TAHANOUB, Egypt: Fathia Hashem was preparing for bed when Egyptian plainclothes police burst into her house, forced her into a van and ordered her to lead them to her son Amr Abushanab’s apartment.
Three days later, she watched police escort him to be questioned by prosecutors. Two officers held him up as he struggled to walk, his face pale and his vest stained with blood. He told her he had been beaten and subjected to electric shocks. Within hours he was dead. He was 32.
Unlike the families of scores of other Egyptians that rights groups say die in police custody every year, Abushanab’s family has gone public, as have those of two other men who died in police custody in the span of a week.
The spate of deaths has drawn rare media attention and prompted some street demonstrations, an echo of the public anger over police brutality that helped spark the revolution that brought down President Hosni Mubarak five years ago.
“If 1,000 million officers died in front of my very eyes I would not cry for them because of my son,” Abushanab’s mother wailed in the courtyard of the family home in the village of Tahanoub in the Nile Delta north of Cairo. “The fire in my heart will not be extinguished until (the perpetrator) dies like my son.”
Egypt has a long history of police abuse under generations of military rulers. The “Arab Spring” revolt that toppled Mubarak began as a protest march during a national holiday to celebrate the police force in January 2011, fed in part by a “We are all Khaled Said” Facebook campaign by activists over the death of a man beaten to death by police on the street in Alexandria.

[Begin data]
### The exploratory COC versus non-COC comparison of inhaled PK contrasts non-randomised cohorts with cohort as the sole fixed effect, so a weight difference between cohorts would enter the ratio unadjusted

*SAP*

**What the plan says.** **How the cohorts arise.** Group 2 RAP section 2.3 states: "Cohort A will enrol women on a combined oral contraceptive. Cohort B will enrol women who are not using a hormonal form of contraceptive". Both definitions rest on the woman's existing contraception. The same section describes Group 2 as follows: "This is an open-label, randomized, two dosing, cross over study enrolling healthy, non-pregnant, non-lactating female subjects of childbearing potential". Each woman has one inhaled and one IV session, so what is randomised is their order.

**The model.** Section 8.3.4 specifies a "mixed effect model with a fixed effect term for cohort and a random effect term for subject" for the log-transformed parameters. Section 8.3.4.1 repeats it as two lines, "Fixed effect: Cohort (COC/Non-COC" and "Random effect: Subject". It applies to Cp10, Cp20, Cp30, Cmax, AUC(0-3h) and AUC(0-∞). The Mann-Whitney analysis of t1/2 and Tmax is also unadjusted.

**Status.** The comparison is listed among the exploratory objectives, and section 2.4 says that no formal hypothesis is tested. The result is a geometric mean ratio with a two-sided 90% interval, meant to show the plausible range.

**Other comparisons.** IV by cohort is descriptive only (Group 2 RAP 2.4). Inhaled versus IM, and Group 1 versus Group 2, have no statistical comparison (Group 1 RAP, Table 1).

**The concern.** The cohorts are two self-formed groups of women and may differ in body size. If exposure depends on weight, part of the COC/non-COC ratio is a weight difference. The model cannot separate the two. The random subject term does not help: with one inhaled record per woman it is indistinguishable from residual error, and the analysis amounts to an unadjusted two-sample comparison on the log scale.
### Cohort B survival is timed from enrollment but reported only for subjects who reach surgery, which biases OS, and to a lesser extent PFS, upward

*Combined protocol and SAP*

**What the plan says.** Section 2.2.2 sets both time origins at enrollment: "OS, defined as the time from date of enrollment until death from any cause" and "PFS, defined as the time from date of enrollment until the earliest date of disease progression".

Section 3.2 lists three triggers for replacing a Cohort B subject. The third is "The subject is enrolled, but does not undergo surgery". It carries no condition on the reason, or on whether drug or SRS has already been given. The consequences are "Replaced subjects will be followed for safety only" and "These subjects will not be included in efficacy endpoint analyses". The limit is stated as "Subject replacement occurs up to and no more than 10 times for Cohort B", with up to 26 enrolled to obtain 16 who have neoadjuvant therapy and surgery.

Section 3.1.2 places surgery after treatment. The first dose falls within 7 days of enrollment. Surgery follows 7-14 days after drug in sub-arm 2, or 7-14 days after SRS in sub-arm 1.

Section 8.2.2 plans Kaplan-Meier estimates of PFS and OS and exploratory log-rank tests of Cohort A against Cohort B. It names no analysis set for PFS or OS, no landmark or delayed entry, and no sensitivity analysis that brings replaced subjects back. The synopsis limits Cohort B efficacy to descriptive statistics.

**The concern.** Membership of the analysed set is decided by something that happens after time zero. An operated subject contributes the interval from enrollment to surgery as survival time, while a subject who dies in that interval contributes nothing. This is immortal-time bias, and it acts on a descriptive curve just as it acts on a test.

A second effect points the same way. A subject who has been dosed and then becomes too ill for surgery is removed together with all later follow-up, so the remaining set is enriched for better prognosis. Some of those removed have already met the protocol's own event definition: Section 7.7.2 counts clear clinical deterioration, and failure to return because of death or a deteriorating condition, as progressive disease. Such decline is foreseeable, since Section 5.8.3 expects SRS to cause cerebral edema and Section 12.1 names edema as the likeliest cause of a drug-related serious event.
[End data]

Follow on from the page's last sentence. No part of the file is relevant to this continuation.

Nearly five years later, the latest deaths are creating rare pressure on another general-turned-president, Abdel Fattah al-Sisi. Abushanab’s family has launched a “We are all Amr Abushanab” page on Facebook.
In the eastern city of Ismailiya, protesters burned tyres in the streets after a middle-aged veterinarian died in custody hours after being hauled from his wife’s pharmacy on Nov. 25.
In Luxor, police fired tear gas at protesters who clashed with them and set a car on fire on Nov. 27, protesting over the death in custody of a man picked up by police from a cafe. Twenty-four people were held over the clashes.